Both LLCs and corporations are created under state law. To become an S corporation, however, a corporation must qualify under the Internal Revenue Code and file Form 8832 to claim S corporation status with the IRS. Significant differences exist in the taxation and operational flexibility of these two business vehicles.
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The Internal Revenue Corporation imposes a number of eligibility requirements on S corporations. An S corporation may have no more than 100 shareholders, and it may issue only one class of stock. It must be incorporated under the laws of a U.S. jurisdiction. Partnerships and corporations cannot be shareholders, and individual shareholders must be either U.S. citizens or legal residents of the United States. Most insurance companies and banks cannot become S corporations. LLCs are subject to only a few similar restrictions. For example, LLCs cannot issue shares, most banks and insurance companies cannot organize as LLCs, and special IRS tax rules apply to LLCs organized under the laws of a foreign jurisdiction.
S corporations, like other corporations, are required to observe certain formalities that many small businesses find cumbersome. A corporation must establish a board of directors, hold annual shareholders meetings, keep meeting minutes and pass formal resolutions. State law also regulates matters such as voting rights and quorums more strictly than LLCs. An LLC enjoys more flexible operating procedures; it need not establish a board of directors, nor does it have to keep meeting minutes. Some states even allow LLC owners to sell their rights to LLC profits to someone else while retaining full voting rights.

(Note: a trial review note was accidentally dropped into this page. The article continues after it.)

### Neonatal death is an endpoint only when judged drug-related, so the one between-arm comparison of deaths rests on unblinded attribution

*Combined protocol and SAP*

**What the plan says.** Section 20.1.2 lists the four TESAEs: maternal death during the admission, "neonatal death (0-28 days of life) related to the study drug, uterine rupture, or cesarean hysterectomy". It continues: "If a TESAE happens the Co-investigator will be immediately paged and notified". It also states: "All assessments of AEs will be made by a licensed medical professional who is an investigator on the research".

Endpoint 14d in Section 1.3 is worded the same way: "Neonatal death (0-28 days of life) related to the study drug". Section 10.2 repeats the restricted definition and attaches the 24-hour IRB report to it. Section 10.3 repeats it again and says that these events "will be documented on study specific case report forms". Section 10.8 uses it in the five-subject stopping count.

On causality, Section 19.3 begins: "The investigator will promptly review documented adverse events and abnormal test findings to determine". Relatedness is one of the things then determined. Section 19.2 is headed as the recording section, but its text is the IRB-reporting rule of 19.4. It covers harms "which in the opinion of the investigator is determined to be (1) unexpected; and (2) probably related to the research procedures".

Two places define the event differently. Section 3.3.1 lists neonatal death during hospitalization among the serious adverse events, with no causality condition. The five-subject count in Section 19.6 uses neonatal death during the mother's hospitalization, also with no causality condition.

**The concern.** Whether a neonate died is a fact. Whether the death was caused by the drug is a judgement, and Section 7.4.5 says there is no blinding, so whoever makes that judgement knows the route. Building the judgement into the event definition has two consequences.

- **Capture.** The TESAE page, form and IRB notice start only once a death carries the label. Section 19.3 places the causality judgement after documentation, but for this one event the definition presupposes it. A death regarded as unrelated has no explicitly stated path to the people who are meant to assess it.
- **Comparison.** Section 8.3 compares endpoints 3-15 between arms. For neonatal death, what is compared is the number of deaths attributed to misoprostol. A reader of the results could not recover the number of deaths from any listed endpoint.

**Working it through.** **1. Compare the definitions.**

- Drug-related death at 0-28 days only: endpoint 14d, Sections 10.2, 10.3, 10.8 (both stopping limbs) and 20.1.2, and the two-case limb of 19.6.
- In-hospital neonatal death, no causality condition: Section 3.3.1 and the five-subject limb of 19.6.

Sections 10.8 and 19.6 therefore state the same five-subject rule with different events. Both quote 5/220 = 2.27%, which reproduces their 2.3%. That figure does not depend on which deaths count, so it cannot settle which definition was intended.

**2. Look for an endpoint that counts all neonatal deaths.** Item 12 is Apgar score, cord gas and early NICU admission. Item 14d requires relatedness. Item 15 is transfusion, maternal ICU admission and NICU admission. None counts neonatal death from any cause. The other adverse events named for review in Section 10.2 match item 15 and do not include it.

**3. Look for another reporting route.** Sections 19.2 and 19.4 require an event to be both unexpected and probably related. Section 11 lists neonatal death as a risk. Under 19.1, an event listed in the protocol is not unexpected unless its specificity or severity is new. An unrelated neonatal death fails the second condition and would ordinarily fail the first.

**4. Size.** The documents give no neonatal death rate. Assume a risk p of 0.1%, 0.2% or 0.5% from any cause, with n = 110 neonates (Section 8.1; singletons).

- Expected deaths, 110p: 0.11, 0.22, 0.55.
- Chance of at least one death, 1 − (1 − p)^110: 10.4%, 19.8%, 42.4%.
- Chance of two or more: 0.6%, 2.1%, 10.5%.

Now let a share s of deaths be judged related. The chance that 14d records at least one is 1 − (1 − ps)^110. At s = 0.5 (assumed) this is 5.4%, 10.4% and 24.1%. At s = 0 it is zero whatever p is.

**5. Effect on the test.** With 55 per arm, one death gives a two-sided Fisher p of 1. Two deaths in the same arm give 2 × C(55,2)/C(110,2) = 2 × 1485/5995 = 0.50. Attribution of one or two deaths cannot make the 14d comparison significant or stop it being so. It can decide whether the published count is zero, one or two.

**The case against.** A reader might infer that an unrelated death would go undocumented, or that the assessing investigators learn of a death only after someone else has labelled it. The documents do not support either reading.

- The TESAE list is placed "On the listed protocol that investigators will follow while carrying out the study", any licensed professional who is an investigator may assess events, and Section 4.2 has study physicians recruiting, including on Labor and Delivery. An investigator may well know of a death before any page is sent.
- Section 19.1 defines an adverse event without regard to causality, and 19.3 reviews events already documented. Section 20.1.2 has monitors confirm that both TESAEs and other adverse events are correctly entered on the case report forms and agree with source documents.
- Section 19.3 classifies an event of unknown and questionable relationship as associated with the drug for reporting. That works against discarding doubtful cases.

Both LLCs and S corporations are taxed as "pass-through" entities. This means that the entity itself is not subject to federal income taxes. Rather, taxable income is apportioned among the owners in proportion to their respective ownership interests; the income is taxed as the owners' income.
LLC owners and S corporation shareholders must pay self-employment tax on their apportioned shares of the company's net earnings. At the time of publication, self-employment tax was 13.3 percent of the first $106,800 in net earnings and 2.9 percent of any amount above that. However, S corporation shareholders can avoid self-employment tax if they are employed by the corporation and receive a salary. Although they must pay self-employment tax on their salaries, any amounts they receive beyond their salaries are considered dividends and are taxed at preferential tax rates. The IRS forbids S corporations from paying their owner-employees unrealistically low salaries to lower their tax burdens.